H. C. Lin, H. M. Hsieh, Y. H. Chen, and M. L. Hu, “S -Adenosylhomocysteine increases β-amyloid formation in BV-2 microglial cells by increased expressions of β-amyloid precursor protein and presenilin 1 and by hypomethylation of these gene promoters,” Neurotoxicology, vol. 30, no. 4, pp. 622–627, 2009.View at: Publisher Site | Google Scholar
A. Ataie, M. Sabetkasaei, A. Haghparast, A. H. Moghaddam, R. Ataee, and S. N. Moghaddam, “Curcumin exerts neuroprotective effects against homocysteine intracerebroventricular injection-induced cognitive impairment and oxidative stress in rat brain,” Journal of Medicinal Food, vol. 13, no. 4, pp. 821–826, 2010.View at: Publisher Site | Google Scholar
N. Nath, H. K. Prasad, and M. Kumar, “Cerebroprotective effects of hydrogen sulfide in homocysteine-induced neurovascular permeability: involvement of oxidative stress, arginase, and matrix metalloproteinase-9,” Journal of Cellular Physiology, vol. 234, no. 3, pp. 3007–3019, 2018.View at: Publisher Site | Google Scholar
I. I. Kruman, T. S. Kumaravel, A. Lohani et al., “Folic acid deficiency and homocysteine impair DNA repair in hippocampal neurons and sensitize them to amyloid toxicity in experimental models of Alzheimer's disease,” The Journal of Neuroscience, vol. 22, no. 5, pp. 1752–1762, 2002.View at: Publisher Site | Google Scholar
M. Halil, M. Cemal Kizilarslanoglu, M. Emin Kuyumcu, Y. Yesil, and A. J. Cruz Jentoft, “Cognitive aspects of frailty: mechanisms behind the link between frailty and cognitive impairment,” The Journal of Nutrition, Health & Aging, vol. 19, no. 3, pp. 276–283, 2015.View at: Publisher Site | Google Scholar
M. Bednarska-Makaruk, A. Graban, A. Sobczyńska-Malefora et al., “Homocysteine metabolism and the associations of global DNA methylation with selected gene polymorphisms and nutritional factors in patients with dementia,” Experimental Gerontology, vol. 81, pp. 83–91, 2016.View at: Publisher Site | Google Scholar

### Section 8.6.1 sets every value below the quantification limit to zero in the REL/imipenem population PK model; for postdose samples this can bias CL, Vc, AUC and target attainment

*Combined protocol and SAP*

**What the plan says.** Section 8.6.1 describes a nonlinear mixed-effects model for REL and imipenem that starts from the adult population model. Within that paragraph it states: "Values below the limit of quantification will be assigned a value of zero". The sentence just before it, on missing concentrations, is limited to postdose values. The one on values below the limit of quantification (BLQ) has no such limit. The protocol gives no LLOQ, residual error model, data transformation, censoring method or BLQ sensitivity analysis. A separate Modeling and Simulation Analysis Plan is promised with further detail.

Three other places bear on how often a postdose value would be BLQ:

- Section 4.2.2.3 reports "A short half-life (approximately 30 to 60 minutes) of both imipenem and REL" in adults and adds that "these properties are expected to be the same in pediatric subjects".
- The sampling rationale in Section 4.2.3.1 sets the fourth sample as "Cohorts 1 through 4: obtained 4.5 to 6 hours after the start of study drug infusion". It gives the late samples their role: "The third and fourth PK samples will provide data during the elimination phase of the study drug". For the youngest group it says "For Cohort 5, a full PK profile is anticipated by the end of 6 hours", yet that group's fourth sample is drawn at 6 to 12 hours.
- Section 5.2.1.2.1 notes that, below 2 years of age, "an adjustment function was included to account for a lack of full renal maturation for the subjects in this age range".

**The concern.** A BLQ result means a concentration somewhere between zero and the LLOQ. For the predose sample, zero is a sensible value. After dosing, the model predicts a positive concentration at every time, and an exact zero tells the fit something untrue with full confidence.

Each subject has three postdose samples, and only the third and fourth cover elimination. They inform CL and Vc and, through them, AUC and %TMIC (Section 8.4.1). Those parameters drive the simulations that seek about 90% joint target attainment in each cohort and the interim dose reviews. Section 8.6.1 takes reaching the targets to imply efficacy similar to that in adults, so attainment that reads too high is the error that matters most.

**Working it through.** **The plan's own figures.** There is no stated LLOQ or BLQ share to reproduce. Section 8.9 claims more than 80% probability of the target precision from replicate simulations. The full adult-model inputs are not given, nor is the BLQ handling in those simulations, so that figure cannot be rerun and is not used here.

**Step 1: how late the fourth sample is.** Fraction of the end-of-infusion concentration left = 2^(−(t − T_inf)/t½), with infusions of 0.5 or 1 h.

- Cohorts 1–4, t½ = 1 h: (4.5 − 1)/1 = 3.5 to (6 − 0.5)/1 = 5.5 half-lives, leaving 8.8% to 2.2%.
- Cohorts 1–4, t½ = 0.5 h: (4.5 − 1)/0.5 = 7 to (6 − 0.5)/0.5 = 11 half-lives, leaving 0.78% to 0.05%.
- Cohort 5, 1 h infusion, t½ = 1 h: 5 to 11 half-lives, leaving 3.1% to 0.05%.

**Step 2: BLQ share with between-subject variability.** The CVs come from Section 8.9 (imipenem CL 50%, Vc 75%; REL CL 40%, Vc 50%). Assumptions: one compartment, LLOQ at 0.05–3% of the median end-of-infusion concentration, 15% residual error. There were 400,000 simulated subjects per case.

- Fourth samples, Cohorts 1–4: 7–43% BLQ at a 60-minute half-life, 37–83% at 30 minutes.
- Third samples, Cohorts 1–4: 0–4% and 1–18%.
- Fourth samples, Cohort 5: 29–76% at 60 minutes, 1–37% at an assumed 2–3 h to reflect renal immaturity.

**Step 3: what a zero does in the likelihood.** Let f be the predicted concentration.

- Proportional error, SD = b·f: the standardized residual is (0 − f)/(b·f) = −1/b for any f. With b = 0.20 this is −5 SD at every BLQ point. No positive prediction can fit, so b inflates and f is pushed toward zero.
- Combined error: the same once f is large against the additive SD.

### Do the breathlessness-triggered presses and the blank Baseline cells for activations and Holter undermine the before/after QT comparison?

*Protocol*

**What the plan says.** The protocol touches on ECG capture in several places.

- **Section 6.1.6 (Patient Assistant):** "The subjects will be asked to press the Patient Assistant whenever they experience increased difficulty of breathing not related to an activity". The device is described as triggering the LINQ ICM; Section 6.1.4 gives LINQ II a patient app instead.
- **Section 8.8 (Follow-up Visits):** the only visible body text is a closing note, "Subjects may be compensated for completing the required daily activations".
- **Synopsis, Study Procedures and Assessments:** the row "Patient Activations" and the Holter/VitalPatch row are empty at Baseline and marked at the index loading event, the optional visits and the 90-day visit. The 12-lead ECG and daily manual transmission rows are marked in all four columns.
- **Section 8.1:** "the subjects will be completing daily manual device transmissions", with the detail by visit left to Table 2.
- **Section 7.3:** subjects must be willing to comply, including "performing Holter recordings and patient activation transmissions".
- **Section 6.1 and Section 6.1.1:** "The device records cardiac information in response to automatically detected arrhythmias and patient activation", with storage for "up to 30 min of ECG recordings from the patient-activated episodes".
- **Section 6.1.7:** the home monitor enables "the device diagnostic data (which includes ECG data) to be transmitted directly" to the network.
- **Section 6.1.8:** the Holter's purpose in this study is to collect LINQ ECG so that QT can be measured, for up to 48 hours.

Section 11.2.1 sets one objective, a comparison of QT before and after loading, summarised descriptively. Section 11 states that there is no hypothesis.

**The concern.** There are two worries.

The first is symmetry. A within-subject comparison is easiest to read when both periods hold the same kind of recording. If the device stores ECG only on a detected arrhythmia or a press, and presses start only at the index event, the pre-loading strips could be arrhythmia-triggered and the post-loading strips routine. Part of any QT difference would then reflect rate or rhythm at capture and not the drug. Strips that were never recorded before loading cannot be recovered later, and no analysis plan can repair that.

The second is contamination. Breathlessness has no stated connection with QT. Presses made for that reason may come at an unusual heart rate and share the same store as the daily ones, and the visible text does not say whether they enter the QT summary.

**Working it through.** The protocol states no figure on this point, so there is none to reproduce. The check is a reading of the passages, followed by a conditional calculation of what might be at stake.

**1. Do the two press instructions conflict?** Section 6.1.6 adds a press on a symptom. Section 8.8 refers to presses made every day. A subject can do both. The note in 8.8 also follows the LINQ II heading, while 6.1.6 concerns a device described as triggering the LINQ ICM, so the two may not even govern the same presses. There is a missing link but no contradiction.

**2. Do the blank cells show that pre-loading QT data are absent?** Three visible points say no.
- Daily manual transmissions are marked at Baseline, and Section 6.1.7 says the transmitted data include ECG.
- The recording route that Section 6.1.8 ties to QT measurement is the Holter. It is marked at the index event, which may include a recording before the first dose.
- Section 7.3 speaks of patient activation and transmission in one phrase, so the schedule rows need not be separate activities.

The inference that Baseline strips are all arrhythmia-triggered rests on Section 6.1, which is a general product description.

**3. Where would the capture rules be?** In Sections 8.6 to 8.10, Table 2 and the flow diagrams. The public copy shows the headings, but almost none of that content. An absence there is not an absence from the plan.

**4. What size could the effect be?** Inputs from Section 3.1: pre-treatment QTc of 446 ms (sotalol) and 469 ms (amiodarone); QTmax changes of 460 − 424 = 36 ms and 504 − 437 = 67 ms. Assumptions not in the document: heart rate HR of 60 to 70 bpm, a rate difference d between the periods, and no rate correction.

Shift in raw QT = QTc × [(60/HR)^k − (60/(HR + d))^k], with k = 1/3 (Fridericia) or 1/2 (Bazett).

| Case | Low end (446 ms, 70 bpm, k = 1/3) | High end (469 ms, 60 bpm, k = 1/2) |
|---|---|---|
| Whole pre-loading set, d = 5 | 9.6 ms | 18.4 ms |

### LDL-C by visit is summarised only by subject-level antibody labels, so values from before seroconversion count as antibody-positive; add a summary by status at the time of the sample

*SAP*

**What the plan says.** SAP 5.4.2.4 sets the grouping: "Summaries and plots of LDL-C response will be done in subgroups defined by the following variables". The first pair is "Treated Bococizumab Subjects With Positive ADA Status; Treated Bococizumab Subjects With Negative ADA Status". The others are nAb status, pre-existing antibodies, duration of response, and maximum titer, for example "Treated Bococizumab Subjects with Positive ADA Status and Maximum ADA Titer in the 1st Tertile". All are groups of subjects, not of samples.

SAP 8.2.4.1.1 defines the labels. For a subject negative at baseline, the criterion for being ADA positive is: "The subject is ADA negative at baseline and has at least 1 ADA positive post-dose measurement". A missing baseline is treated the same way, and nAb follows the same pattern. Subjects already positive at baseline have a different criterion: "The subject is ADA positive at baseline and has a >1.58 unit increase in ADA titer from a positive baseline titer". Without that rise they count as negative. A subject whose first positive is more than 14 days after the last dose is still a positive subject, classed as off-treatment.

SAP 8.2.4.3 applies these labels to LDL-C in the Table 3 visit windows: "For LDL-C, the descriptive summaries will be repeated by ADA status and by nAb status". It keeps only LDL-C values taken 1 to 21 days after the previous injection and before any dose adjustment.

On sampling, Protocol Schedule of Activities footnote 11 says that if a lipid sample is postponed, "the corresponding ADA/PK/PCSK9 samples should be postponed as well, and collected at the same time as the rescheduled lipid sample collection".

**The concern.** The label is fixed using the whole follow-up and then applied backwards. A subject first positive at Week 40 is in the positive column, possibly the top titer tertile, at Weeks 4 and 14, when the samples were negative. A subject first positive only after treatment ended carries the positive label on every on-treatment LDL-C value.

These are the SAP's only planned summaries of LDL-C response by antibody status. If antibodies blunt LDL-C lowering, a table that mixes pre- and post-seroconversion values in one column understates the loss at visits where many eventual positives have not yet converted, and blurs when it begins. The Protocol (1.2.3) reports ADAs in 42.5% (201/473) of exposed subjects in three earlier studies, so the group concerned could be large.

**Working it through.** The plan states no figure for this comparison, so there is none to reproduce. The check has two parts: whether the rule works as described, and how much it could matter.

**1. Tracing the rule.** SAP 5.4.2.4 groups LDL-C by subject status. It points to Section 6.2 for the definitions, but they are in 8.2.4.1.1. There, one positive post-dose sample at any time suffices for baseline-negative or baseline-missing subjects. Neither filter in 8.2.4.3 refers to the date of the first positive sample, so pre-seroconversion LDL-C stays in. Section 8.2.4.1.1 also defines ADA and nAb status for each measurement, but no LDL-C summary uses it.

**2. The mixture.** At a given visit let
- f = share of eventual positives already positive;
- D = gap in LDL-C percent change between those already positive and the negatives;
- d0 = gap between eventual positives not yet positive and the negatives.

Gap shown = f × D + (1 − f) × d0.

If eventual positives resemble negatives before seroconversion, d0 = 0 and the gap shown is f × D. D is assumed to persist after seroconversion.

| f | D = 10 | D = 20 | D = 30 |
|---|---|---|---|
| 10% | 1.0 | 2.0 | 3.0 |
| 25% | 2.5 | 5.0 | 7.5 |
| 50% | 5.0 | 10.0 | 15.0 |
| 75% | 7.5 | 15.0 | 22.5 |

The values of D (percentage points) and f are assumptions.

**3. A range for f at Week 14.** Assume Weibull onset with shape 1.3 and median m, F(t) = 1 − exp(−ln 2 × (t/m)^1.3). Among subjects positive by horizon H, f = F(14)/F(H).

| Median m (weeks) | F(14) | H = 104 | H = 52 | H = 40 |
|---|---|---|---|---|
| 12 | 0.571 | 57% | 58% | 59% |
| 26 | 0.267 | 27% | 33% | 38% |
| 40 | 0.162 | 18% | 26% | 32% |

A. Fuso, L. Seminara, R. A. Cavallaro, F. D'Anselmi, and S. Scarpa, “S-adenosylmethionine/homocysteine cycle alterations modify DNA methylation status with consequent deregulation of PS1 and BACE and beta-amyloid production,” Molecular and Cellular Neurosciences, vol. 28, no. 1, pp. 195–204, 2005.View at: Publisher Site | Google Scholar
J. G. Li, J. Chu, C. Barrero, S. Merali, and D. Praticò, “Homocysteine exacerbates β-amyloid pathology, tau pathology, and cognitive deficit in a mouse model of Alzheimer disease with plaques and tangles,” Annals of Neurology, vol. 75, no. 6, pp. 851–863, 2014.View at: Publisher Site | Google Scholar
H. C. Lin, H. M. Hsieh, Y. H. Chen, and M. L. Hu, “S-Adenosylhomocysteine increases β-amyloid formation in BV-2 microglial cells by increased expressions of β-amyloid precursor protein and presenilin 1 and by hypomethylation of these gene promoters,” Neurotoxicology, vol. 30, no. 4, pp. 622–627, 2009.View at: Publisher Site | Google Scholar
N. Kandiah, M. C. Pai, V. Senanarong et al., “Rivastigmine: the advantages of dual inhibition of acetylcholinesterase and butyrylcholinesterase and its role in subcortical vascular dementia and Parkinson’s disease dementia,” Clinical Interventions in Aging, vol. 12, pp. 697–707, 2017.View at: Publisher Site | Google Scholar
S. K. Madsen, P. Rajagopalan, S. H. Joshi, A. W. Toga, P. M. Thompson, and Alzheimer's Disease Neuroimaging Initiative (ADNI), “Higher homocysteine associated with thinner cortical gray matter in 803 participants from the Alzheimer's disease neuroimaging initiative,” Neurobiology of Aging, vol. 36, no. 1, pp. S203–S210, 2015.View at: Publisher Site | Google Scholar
M. C. Tu, C. W. Huang, and N. C. Chen, “Hyperhomocysteinemia in Alzheimer dementia patients and cognitive decline after 6 months follow-up period,” Acta Neurologica Taiwanica, vol. 19, no. 3, pp. 168–177, 2010.View at: Google Scholar
A. Sliwinska, P. Sitarek, M. Toma et al., “Decreased expression level of BER genes in Alzheimer's disease patients is not derivative of their DNA methylation status,” Progress in Neuro-Psychopharmacology & Biological Psychiatry, vol. 79, article Part B, pp. 311–316, 2017.View at: Publisher Site | Google Scholar
N. Kobayashi, S. Shinagawa, T. Nagata et al., “Usefulness of DNA methylation levels in COASY and SPINT1 gene promoter regions as biomarkers in diagnosis of Alzheimer's disease and amnestic mild cognitive impairment,” PLoS One, vol. 11, no. 12, article e0168816, 2016.View at: Publisher Site | Google Scholar